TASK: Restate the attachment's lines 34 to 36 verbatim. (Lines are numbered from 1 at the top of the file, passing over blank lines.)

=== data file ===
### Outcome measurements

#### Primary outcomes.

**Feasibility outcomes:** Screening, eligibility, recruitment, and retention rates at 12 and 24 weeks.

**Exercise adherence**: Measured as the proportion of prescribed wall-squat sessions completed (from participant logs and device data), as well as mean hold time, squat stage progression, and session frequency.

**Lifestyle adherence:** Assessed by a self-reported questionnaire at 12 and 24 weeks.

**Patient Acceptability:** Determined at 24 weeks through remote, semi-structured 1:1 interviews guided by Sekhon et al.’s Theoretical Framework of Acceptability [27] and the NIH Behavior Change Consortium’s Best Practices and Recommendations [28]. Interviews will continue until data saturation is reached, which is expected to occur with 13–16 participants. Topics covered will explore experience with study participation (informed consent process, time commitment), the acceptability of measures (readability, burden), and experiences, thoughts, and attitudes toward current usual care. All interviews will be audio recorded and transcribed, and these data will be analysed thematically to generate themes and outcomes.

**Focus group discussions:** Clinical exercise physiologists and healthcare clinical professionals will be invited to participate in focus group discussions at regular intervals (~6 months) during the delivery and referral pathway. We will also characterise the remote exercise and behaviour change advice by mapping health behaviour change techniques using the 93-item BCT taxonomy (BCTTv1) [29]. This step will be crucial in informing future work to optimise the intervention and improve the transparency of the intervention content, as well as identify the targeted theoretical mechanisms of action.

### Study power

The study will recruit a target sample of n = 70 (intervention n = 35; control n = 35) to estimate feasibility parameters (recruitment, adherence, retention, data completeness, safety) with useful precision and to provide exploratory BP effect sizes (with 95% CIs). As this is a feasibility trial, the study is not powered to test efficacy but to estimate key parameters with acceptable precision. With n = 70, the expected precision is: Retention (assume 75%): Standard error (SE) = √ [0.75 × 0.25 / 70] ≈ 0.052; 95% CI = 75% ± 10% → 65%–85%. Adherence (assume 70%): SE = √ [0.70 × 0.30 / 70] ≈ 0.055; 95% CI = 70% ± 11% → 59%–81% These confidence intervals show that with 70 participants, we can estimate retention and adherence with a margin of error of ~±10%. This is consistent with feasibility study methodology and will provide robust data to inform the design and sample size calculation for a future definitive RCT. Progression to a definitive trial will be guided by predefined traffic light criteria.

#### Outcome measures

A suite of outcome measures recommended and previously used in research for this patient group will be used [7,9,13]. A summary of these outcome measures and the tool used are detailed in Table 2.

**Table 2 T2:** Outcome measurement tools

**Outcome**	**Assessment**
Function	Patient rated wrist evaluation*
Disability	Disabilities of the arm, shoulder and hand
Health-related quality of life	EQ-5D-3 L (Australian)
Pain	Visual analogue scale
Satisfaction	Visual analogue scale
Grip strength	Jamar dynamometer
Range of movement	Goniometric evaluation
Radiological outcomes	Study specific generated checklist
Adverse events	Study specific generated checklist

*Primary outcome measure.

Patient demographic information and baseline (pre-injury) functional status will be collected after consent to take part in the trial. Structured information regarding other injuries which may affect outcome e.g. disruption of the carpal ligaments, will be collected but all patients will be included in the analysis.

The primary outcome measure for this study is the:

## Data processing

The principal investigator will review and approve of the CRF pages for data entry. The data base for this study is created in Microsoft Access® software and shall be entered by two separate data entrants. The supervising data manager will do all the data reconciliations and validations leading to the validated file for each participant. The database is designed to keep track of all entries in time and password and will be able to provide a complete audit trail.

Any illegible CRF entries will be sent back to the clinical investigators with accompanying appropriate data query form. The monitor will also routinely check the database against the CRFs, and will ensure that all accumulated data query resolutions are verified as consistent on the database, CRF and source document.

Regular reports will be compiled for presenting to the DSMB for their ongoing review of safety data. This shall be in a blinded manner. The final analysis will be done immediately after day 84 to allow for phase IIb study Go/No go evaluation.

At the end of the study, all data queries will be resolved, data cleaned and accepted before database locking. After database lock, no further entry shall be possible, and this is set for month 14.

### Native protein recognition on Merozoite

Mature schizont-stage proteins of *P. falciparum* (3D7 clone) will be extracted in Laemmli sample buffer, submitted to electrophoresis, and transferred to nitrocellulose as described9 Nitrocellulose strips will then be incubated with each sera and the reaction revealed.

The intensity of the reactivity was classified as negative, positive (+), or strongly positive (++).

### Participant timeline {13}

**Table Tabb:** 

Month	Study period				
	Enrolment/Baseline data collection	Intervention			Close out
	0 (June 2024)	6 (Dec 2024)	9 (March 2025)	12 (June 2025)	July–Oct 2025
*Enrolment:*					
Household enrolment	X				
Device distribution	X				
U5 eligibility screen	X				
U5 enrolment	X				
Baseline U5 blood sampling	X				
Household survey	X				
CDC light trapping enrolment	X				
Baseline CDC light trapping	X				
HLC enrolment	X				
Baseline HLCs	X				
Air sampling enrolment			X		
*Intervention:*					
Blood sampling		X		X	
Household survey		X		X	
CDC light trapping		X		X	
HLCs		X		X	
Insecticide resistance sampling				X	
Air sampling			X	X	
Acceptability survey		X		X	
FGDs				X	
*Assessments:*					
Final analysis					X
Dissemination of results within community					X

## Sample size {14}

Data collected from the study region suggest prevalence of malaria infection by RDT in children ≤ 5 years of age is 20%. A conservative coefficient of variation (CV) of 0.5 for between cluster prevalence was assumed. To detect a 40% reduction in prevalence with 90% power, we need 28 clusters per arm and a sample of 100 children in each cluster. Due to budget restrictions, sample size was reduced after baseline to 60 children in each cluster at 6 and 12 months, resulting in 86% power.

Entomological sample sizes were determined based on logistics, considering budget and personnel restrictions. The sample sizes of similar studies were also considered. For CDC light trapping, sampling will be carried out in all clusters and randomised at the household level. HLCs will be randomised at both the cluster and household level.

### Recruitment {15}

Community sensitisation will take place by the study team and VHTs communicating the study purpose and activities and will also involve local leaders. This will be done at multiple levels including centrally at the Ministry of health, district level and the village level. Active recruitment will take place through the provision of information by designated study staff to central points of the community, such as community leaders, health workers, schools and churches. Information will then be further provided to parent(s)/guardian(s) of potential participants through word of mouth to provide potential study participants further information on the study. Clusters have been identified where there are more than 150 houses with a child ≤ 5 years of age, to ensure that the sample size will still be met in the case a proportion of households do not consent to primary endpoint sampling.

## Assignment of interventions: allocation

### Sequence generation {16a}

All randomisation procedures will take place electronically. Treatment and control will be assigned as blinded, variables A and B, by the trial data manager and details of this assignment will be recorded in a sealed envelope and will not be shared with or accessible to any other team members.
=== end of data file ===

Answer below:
### Participant timeline {13}

**Table Tabb:** 

Month	Study period				